Can you trust crowd-sourced address data?

Pros and Cons of Open Source and Crowd-Sourced Data
Andrew Townsend
Andrew Townsend
August 24, 2023

Crowd-source data is a term that has gained significant traction in recent years. In a recent webinar, we brought in our own Adam Charlton to talk about what can and can’t be trusted when using Open Source or Crowd-Sourced address data.

Defining crowd-source data

At the outset, it's imperative to understand what we mean by crowd-source data. It essentially refers to data that is both gathered and curated by individuals. The distinguishing feature here is that the data's curation process isn't dictated by a centralized authority or stringent verification system but by the same community that's gathering and supplying the data. If you're familiar with Wikipedia, that's a practical example of this model in action. For a more industry-centric illustration, consider OpenStreetMaps, an exemplar of crowd-source data in the addressing world. 

The good

Local regionalization

One of the standout advantages of crowd-source data is its ability to reflect local nuances. Whether it's New York, New Orleans, Hawaii, or Los Angeles, addresses are influenced by the local culture, traditions, and customs. OpenStreetMaps is a testament to this, capturing the authentic flavor of addresses in places like Utah, where traditional suffixes like 'street' or 'road' aren't commonly used. 

Global scope

Beyond the US, crowd-source data projects a global narrative, capturing information from every corner of the globe - be it London, Canada, or Australia.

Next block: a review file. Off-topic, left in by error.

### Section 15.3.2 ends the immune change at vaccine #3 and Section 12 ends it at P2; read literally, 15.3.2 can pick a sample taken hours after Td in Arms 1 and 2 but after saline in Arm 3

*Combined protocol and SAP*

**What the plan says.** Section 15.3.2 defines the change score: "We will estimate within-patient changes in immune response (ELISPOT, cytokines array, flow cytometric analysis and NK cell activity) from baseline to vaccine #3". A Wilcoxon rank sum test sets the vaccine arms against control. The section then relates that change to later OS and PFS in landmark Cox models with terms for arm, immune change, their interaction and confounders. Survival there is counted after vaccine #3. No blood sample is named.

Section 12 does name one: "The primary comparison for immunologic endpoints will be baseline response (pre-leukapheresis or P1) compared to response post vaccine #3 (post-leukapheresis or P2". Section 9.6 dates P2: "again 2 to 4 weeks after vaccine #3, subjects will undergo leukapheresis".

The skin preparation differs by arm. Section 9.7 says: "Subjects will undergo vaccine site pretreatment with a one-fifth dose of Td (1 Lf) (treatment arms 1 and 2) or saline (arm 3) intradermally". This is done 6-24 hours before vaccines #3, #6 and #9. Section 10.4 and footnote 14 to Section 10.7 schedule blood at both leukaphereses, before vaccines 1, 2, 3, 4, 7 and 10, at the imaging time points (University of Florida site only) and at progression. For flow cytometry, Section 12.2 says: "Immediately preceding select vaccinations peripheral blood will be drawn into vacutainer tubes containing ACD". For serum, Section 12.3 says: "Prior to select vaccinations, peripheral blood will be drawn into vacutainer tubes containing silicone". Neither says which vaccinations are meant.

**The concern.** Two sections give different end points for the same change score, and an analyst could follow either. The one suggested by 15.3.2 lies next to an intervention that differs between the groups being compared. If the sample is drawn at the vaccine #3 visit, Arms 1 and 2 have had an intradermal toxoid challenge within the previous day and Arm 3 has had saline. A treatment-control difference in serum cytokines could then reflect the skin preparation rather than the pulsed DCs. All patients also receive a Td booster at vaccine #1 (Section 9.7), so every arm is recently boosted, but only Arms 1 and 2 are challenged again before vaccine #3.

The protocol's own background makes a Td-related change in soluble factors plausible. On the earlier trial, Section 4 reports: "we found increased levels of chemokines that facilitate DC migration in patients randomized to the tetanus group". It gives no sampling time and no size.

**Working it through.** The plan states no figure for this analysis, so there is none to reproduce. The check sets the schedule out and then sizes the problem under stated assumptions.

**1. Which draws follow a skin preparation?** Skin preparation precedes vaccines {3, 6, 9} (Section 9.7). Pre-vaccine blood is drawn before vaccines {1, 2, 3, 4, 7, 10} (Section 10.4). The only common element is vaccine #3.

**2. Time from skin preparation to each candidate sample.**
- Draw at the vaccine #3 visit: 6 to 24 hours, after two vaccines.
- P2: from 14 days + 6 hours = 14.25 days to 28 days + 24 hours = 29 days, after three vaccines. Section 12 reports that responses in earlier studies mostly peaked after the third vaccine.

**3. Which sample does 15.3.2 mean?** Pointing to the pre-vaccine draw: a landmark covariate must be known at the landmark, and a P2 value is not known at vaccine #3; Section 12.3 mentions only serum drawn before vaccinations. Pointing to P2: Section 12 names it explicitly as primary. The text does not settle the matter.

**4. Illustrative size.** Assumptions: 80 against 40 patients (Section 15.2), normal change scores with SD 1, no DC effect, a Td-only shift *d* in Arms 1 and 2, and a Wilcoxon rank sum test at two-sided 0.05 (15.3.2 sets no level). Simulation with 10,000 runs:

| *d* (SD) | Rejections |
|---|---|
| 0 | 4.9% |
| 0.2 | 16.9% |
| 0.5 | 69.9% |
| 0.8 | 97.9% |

Community engagement

Perhaps the biggest boon of crowd-source data is the community that backs it. These passionate individuals not only provide the data but also assist others in making the most of it. 


A significant upside is the affordability factor. Most crowd-source data is available at minimal to no cost. 

Swift updates

Another upside is the rapid update cycle. For instance, a new building's address might find its way onto OpenStreetMaps before it's officially registered by the government.

Lesser vandalism concerns

Compared to larger platforms like Wikipedia, platforms like OpenStreetMaps experience lower levels of sabotage or vandalism. While not entirely immune, the threat is considerably reduced.

The not-so-good

Quality consistency

The flip side of local regionalization is the lack of standardization. Without centralized standards, data can vary widely, even within the same vicinity.

Genuine errors

While vandalism might not be a significant concern, genuine mistakes do creep in. For instance, mistakes in designating one-way roads can have real-world implications.

Incomplete data

The voluntary nature of data input means there can be considerable gaps. Some areas might be densely populated with information, while others are glaringly empty.

The balancing act


Crowd-source data presents an intricate balancing act. While the benefits are clear, they are intrinsically tied to the drawbacks. Excellent localization comes at the price of inconsistent standardization. Swift updates might mean lesser verification. And while you might get high-quality data, the coverage could be inconsistent.


Want to learn more about what Adam covered in this webinar? You can view the recording right here:

Pros and Cons of Open Source and Crowd-Sourced Data

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